Coming of age films are a dime a dozen these days, so it takes a lot of creativity and talent to truly make them standout. Many entries in the genre have struggled to do such, with many trying to re-capture the formula that have made movies like Garden State or Juno succeed.
Trying to deliver his fresh perspective to the genre is comedian Demetri Martin, who writes, directs, and stars in Dean. The film follows Dean, a New York illustrator who is still struggling with the loss of his mother. When taking a spur of the moment trap to L.A, he tries to get over the loss while trying to re-connect with his father.
Dean may not reinvent the coming of age wheel, but the fresh take from Demetri Martin creates an enjoyable and offbeat approach that dodges the obvious trappings of the genre.
As a first time director, Martin truly shines behind the camera. He is able to successful bring his oft-kilter humor with his visual style, with some of the film’s best gags due to his quirk behind the camera. One of the most noticeable style touches he uses is Dean’s amateur drawings, which relay his feelings in a humorous and thoughtful way. Martin’s use of music is also effective, with a soundtrack that is not only a great playlist, but enhances the themes of the film.
One of the qualities I most appreciated about Dean is its unorthodox approach to its subject matter. One would assume the movie is about grief, but its more so about the period of post-grief, when a person is trying to move on and find themselves again. It’s an idea that isn’t covered in a lot of films, but is well-realized and touchingly addressed in Martin’s script. Most of the film is spent with Dean avoiding his problems, but I credit his ability to make that aimless journey engrossing.
Performance-wise, the cast does a fairly impressive job. Some have been mixed on Martin’s on-screen presence, but here he does a good job as the titular character. Martin is essentially playing a version of himself, delivering with his trademark deadpan humor while showing some promise as a dramatic actor. Kevin Kline is wonderful as always, with Gillian Jacobs and Mary Steenburgen also delivering solid work.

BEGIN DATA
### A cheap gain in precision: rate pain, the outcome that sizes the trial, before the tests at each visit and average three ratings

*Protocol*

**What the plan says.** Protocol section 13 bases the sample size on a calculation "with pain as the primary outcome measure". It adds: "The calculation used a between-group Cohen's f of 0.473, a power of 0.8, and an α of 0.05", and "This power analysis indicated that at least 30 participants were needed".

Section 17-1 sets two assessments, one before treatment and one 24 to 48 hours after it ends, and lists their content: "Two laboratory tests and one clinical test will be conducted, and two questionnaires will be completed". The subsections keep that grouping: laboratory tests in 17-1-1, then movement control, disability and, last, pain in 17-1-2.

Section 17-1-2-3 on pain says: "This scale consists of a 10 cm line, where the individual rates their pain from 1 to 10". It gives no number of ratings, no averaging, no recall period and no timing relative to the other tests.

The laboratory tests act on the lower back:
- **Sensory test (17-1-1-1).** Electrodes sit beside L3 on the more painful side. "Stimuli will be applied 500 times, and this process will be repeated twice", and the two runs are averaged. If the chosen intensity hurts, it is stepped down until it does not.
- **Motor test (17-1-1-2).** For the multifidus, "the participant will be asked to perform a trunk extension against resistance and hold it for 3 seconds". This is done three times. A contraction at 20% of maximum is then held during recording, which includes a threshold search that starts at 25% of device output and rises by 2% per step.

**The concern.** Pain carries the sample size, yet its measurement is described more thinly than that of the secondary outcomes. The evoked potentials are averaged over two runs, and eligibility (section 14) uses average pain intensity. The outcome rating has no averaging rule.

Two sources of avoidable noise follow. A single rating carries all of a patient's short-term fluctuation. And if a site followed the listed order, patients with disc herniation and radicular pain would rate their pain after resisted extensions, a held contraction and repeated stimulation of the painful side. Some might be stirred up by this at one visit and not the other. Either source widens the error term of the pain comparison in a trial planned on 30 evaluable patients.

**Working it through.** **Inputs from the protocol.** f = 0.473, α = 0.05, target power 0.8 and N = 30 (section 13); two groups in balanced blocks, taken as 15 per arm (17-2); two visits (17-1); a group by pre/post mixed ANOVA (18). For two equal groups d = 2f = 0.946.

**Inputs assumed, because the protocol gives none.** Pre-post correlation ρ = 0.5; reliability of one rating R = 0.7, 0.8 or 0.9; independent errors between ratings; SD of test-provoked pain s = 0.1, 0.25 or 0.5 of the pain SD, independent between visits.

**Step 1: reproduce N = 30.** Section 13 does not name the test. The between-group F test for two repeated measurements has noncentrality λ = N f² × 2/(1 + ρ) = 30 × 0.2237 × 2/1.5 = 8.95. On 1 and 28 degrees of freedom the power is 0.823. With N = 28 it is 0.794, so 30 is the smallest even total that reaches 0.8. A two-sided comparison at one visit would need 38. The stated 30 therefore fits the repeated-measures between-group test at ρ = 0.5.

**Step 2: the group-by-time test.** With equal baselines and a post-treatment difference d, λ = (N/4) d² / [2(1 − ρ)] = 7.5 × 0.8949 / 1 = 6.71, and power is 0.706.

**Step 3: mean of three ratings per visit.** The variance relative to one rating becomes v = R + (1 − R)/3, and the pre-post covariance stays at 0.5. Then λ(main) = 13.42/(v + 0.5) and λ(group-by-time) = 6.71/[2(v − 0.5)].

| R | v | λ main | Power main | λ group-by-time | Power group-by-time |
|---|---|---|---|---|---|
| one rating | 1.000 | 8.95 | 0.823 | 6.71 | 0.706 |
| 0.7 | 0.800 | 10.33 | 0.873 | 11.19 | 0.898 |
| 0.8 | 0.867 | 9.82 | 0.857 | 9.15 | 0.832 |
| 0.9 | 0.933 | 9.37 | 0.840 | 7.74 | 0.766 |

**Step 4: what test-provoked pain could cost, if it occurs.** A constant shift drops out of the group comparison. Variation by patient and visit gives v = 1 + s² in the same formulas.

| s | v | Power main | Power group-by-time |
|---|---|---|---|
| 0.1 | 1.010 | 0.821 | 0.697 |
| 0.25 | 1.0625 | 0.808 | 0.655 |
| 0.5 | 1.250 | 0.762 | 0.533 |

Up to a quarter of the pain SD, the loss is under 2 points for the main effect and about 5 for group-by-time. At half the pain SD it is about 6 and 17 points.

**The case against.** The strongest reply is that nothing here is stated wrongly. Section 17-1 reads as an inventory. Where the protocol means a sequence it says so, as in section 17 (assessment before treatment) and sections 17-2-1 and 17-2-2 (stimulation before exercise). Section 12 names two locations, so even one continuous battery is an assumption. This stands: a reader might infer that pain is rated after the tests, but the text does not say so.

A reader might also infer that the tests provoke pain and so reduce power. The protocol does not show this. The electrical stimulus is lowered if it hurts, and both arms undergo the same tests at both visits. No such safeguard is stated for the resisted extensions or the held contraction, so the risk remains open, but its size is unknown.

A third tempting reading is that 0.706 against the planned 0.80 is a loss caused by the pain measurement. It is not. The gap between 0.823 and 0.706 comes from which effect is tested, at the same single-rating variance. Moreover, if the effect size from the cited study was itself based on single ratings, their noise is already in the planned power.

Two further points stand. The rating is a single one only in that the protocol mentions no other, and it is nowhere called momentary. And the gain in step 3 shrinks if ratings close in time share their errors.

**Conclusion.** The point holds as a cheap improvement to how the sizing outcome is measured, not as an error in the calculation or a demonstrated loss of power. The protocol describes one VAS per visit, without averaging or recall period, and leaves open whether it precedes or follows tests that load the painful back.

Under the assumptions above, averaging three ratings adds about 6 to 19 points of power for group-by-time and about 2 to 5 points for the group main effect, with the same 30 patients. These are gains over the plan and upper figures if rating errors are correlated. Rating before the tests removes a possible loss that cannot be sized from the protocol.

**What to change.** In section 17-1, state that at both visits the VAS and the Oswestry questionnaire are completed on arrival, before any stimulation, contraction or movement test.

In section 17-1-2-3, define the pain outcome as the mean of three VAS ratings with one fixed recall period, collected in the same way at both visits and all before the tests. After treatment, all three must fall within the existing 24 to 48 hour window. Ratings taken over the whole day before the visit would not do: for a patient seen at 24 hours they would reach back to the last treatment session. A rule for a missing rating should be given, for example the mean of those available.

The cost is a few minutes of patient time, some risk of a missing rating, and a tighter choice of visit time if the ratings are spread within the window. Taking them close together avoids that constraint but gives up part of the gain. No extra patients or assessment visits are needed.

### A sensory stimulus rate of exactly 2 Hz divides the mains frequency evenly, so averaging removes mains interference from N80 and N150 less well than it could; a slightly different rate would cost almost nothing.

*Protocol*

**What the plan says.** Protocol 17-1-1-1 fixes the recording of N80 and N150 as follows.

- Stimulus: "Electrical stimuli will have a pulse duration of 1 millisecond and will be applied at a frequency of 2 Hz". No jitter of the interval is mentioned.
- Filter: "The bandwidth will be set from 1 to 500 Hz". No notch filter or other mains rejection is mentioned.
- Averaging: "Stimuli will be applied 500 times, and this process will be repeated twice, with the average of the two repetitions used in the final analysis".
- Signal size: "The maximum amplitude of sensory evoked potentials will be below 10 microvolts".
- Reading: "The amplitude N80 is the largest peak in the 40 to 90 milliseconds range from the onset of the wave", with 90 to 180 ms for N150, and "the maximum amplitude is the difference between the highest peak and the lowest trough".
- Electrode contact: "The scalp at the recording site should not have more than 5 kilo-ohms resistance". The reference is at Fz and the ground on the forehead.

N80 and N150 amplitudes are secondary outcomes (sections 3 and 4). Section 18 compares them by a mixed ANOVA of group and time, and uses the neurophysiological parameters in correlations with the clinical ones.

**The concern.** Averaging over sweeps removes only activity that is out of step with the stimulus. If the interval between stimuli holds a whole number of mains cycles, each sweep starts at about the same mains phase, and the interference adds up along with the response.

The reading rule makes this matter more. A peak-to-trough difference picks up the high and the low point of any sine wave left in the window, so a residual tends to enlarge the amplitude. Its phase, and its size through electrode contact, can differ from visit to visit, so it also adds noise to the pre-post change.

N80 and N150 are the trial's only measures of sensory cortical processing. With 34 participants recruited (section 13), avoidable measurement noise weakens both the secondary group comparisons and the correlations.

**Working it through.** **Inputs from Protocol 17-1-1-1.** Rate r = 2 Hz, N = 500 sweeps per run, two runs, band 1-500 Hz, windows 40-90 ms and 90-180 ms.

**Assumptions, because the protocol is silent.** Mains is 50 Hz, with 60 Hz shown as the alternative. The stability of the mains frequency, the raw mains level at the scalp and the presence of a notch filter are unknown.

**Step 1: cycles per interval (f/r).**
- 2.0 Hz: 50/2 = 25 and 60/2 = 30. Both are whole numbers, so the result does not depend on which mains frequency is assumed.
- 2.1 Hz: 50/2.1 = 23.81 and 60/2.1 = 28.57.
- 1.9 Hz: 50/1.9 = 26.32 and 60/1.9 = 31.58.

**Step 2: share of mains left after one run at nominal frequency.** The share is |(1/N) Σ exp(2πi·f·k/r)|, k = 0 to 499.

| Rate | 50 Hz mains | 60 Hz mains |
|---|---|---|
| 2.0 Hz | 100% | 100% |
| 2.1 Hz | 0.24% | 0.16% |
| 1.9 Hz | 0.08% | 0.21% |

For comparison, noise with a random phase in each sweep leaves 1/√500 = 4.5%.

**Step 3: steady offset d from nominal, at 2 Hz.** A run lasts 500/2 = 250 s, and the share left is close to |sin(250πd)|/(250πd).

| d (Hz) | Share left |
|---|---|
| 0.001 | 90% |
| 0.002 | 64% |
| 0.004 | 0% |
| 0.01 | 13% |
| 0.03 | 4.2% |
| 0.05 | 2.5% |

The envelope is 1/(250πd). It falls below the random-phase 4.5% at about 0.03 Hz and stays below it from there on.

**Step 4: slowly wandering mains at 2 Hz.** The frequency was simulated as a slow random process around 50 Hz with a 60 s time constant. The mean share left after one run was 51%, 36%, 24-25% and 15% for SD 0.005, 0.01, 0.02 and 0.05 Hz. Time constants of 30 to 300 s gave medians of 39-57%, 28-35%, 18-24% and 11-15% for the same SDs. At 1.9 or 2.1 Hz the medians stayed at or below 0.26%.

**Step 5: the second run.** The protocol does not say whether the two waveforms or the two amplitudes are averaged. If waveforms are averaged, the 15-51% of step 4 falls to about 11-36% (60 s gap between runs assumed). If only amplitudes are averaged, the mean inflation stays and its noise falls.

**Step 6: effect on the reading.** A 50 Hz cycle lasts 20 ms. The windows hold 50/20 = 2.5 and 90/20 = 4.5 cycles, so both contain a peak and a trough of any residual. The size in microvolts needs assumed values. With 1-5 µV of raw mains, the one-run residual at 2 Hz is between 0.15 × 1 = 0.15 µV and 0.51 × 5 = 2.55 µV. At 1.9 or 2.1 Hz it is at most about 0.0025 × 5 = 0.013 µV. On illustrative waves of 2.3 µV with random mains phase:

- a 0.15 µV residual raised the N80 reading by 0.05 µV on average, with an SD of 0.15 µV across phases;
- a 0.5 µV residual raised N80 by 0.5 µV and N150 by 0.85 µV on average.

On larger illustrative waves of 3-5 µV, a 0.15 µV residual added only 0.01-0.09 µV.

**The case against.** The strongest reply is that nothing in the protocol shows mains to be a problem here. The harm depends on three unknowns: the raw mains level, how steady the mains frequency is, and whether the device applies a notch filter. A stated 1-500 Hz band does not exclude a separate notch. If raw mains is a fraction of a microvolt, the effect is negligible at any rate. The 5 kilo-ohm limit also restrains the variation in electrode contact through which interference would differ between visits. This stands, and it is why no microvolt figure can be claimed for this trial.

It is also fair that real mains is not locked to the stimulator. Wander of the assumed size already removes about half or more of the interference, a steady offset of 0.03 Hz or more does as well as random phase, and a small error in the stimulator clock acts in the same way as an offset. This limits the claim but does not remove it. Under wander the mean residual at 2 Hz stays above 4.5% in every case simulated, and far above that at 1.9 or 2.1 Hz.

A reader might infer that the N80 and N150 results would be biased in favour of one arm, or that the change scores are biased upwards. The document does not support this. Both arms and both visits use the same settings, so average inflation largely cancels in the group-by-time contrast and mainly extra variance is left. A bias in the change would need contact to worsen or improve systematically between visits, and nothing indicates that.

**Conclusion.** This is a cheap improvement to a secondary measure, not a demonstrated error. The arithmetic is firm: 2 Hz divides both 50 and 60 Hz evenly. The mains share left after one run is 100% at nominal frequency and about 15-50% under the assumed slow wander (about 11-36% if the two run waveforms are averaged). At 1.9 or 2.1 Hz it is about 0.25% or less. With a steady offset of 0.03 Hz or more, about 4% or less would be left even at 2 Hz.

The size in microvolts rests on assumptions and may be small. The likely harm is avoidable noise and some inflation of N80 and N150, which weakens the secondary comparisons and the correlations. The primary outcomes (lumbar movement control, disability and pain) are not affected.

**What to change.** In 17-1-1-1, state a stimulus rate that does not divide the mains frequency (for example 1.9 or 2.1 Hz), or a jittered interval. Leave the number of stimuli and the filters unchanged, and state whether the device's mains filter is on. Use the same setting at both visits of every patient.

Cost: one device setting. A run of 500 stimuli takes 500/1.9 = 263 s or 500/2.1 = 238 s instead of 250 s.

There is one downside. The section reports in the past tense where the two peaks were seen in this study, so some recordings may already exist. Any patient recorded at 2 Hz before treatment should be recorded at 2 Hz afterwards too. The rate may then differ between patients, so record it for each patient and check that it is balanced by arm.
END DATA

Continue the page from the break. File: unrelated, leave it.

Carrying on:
Dean isn’t the first quirky coming of age film, and it will certainly not be the last. Even though the film does feature a unique perspective, there are some trappings the film falls into with its execution. While the film takes the character in an interesting place, Gillian Jacobs’ role for the most part is sadly being the male fantasy figure which is a letdown considering her talents. A lot of the detours the film takes feel reminiscent of Garden State, and while they are enjoyable they feel slightly derivative. The whole experience also has a slight feel to it, with its sweet finale not having the dramatic impact to be completely memorable.
Dean packs a lot of style and quirk, which thankfully is matched by its earnest heart. It may be similar to several films before it, but Demetri Martin deserves credit for taking his film to new and interesting places.